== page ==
Clean Wagon: 1987 Buick LeSabre Estate

We will probably never see the likes of this 1987 Buick LeSabre Estate Wagon again. It seems that the era of the family station wagon is over, and there are no plans by any manufacturers to reintroduce one to their product range in the foreseeable future. That makes this an attractive proposition to any buyers who feel that an SUV won’t cut the mustard. It presents exceptionally well, and it is loaded with creature comforts. The owner has decided to part with the LeSabre, so he has listed it for sale here on eBay. It is located in Amenia, New York, and the bidding has reached $4,550 in a No Reserve auction.

While the 6th Generation LeSabre moved onto a front-wheel-drive platform in 1986, the company chose to retain the Estate on the previous model’s rear-wheel-drive B Platform. It also meant that at over 18′ in total length, the Estate could accommodate an entire family with ease. This LeSabre presents exceptionally well for its age. The Silver paint appears to be consistent, with no evidence of the patchiness or matte appearance that can affect this shade as it ages. The panels are as straight as you could hope to find, while there is neither a mention nor evidence of rust in the listing or photos. The trim and chrome are in excellent order, as is the glass. The windows in the rear doors and rear cargo area have been treated with aftermarket tint film, which should help to keep things cool on warmer days. The listing suggests that the Buick may have spent the early part of its life as a flower car for a funeral director, and that would help to explain why it has remained so nicely preserved.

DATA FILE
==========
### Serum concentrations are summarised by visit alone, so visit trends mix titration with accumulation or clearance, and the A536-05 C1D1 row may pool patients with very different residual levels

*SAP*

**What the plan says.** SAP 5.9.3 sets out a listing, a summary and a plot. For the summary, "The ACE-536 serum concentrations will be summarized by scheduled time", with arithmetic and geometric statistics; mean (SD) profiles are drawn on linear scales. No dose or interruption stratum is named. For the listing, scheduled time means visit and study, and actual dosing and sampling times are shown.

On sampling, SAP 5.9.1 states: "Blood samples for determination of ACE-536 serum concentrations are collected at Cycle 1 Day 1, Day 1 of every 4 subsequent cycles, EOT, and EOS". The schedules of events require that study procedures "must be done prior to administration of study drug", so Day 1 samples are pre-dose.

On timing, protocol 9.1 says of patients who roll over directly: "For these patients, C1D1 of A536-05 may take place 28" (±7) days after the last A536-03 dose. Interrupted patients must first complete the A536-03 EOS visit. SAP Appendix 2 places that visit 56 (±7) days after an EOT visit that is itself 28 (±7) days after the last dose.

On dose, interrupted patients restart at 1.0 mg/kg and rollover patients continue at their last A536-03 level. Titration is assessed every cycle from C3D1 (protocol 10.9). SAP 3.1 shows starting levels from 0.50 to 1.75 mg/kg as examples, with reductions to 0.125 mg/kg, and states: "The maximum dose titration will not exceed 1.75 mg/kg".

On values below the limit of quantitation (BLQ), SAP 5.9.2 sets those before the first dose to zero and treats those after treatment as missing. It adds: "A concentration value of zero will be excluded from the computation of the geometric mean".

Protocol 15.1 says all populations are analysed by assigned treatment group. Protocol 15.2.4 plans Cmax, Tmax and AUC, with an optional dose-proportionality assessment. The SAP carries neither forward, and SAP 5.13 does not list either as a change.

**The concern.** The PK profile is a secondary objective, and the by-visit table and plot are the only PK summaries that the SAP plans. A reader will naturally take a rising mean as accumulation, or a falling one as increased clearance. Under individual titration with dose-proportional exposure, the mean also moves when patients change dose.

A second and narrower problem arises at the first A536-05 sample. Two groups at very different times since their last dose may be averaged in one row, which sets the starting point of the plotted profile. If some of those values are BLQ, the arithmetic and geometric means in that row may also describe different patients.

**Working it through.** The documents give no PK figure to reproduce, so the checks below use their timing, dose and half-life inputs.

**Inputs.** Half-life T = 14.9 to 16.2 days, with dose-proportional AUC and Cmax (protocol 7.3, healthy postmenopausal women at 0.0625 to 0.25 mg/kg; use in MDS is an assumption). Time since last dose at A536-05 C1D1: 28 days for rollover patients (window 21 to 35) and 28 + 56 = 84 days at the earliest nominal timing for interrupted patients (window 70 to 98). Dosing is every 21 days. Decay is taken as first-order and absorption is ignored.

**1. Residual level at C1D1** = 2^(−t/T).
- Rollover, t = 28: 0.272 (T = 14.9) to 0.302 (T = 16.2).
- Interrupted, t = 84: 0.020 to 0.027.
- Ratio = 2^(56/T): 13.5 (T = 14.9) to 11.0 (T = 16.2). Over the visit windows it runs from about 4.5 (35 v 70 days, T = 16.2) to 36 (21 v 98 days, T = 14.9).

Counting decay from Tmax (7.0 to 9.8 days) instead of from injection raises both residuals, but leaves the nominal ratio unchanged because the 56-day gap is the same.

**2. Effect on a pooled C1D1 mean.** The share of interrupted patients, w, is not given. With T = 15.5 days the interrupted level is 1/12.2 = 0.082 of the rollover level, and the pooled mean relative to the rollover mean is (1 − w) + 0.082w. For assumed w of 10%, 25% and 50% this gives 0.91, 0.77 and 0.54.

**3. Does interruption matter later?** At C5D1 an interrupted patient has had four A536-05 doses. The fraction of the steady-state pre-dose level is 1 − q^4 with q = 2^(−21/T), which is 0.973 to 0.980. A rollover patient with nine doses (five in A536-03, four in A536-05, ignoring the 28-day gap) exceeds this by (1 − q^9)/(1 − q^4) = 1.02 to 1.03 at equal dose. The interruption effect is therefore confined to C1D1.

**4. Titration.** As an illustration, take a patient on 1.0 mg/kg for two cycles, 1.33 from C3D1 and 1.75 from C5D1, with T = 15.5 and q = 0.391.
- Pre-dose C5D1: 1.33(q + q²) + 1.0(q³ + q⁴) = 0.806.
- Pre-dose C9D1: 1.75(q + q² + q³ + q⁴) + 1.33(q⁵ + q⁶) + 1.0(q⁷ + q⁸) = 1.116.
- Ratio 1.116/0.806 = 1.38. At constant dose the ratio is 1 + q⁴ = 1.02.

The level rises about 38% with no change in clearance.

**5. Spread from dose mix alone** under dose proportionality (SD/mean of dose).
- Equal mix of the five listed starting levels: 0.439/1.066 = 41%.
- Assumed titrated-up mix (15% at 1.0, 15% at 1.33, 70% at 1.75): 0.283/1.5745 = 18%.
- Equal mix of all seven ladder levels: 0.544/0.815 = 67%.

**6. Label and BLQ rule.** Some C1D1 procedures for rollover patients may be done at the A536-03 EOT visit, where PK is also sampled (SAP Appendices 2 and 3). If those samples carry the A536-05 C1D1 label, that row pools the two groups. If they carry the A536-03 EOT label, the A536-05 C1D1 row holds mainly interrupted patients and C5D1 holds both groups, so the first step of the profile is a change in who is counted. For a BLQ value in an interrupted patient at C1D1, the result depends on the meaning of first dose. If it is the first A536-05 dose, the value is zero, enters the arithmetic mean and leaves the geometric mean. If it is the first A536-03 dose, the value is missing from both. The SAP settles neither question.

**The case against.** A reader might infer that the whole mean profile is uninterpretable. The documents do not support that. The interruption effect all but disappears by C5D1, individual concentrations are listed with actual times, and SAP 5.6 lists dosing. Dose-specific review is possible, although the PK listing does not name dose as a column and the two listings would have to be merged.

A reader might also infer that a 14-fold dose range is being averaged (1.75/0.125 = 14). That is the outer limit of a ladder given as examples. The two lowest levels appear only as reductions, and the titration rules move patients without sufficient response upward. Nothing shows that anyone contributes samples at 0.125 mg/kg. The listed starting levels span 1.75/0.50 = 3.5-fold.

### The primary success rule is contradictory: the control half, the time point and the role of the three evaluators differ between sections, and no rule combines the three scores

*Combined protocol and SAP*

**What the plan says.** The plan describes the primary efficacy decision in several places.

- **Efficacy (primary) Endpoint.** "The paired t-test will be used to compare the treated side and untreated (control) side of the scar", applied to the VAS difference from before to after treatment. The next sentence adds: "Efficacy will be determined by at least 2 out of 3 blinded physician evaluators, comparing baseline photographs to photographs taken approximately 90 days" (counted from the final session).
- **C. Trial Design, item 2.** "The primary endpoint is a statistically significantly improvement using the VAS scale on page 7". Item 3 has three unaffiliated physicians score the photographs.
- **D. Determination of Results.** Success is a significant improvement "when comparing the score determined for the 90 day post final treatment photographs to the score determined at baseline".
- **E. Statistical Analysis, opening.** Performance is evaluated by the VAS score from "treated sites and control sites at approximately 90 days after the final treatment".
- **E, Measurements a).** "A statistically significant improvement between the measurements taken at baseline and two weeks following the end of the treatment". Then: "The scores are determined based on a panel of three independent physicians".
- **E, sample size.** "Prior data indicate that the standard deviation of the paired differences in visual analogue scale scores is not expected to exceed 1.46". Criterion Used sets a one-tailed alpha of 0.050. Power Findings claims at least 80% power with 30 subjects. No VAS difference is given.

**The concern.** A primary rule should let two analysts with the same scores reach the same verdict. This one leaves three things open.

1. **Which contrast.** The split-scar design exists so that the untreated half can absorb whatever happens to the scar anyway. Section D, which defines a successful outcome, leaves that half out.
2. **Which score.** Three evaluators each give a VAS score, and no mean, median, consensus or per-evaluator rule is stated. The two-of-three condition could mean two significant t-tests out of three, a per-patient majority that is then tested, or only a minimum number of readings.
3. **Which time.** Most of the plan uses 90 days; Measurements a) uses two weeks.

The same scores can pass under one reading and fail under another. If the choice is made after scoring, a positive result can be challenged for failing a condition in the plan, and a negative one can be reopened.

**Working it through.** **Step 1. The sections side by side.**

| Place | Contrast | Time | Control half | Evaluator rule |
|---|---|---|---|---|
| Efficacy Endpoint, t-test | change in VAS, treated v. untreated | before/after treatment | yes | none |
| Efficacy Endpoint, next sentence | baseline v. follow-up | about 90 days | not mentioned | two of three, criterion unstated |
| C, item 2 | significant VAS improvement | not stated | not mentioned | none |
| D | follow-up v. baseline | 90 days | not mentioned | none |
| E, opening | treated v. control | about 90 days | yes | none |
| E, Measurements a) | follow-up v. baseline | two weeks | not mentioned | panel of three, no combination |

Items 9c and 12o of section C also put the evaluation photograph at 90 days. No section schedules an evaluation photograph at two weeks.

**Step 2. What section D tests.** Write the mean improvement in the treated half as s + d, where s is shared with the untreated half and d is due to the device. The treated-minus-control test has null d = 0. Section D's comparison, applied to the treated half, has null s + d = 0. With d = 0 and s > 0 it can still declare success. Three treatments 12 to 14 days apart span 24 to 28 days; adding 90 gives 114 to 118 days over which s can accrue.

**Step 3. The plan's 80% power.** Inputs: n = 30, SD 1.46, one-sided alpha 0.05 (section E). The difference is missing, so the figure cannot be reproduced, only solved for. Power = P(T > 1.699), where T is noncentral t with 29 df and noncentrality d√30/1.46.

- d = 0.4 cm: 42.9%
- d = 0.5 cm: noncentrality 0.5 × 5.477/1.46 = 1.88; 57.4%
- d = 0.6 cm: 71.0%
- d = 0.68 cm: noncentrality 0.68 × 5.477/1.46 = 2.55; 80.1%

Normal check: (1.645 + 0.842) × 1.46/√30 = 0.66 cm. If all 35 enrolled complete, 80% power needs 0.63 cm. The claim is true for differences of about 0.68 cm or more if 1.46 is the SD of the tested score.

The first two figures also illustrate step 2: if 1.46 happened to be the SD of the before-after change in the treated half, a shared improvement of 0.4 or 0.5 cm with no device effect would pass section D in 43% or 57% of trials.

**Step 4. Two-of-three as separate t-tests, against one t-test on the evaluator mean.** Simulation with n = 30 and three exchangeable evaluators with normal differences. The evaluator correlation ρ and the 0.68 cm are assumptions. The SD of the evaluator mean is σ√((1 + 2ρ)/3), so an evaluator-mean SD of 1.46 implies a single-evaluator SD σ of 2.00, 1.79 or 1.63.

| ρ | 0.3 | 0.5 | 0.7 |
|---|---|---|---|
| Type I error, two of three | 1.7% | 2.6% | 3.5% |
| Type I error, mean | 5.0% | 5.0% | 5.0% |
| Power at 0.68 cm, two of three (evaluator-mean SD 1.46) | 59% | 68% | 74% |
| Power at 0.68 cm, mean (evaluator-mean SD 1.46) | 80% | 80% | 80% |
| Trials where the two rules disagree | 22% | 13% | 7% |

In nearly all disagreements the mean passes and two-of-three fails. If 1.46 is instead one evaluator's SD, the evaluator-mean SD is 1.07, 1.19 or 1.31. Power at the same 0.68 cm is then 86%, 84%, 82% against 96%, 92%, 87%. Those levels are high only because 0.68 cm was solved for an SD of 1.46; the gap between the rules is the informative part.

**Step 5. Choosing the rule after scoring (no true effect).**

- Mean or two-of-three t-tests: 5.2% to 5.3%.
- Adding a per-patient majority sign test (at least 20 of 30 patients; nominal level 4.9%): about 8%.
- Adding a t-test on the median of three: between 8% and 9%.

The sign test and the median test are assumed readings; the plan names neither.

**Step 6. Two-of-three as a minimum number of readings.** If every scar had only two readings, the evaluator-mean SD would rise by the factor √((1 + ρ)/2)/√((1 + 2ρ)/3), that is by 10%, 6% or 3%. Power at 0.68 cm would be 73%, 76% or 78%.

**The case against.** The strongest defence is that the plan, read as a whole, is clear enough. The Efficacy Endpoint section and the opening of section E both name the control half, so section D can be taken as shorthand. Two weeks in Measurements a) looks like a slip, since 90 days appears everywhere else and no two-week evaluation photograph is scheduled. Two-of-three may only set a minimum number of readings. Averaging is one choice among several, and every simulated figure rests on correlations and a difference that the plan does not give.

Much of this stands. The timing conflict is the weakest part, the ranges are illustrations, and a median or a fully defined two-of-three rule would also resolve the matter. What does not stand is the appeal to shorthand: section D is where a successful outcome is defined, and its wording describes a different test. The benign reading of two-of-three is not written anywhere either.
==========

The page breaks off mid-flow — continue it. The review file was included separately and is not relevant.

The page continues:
If this Buick was a flower car, it was a well-equipped one. As well as air conditioning, it comes with power windows, power front seats, cruise, a factory CB radio, an AM/FM radio/cassette player, and a tilt wheel. When you look beyond the trinkets and consider the wagon’s interior, you find that it is well-preserved for a vehicle of this age. The seats are upholstered in dark blue cloth, and this shows no wear or problems. The carpet is equally impressive, while the dash and plastic are free from cracks or deterioration. The only flaw that the owner identifies is the headliner. He feels that it needs to be replaced, which is a common problem with these wagons. They can sag badly over time, and while it is possible to reglue them in situ, it isn’t easy. It is possible for a patient owner to remove the headliner and undertake the repairs themselves, but they need to be prepared because it is a time-consuming task. In a case like this, I would be inclined to save myself some heartache by handing it to an upholsterer. It should cost less than $300, and their extensive experience with cloth and glues should produce a pleasing result.

The owner doesn’t supply any engine photos, but we know that the LeSabre’s drivetrain features a 307ci V8 engine and a 4-speed automatic transmission. Combine 140hp with a vehicle weight of 4,160lbs, and you don’t need to be Einstein to conclude that this is no muscle wagon. The journey through the ¼ mile would take 19.4 seconds, while it would struggle to hit 102mph. However, on the open road, it is a family wagon that can top 20mpg, making it the perfect wagon for long-distance journeys. The owner doesn’t make outrageous claims about low odometer readings, as it is set to roll over soon. He says that the Estate runs and drives very well, which means that the open road would seem to be beckoning you and your family.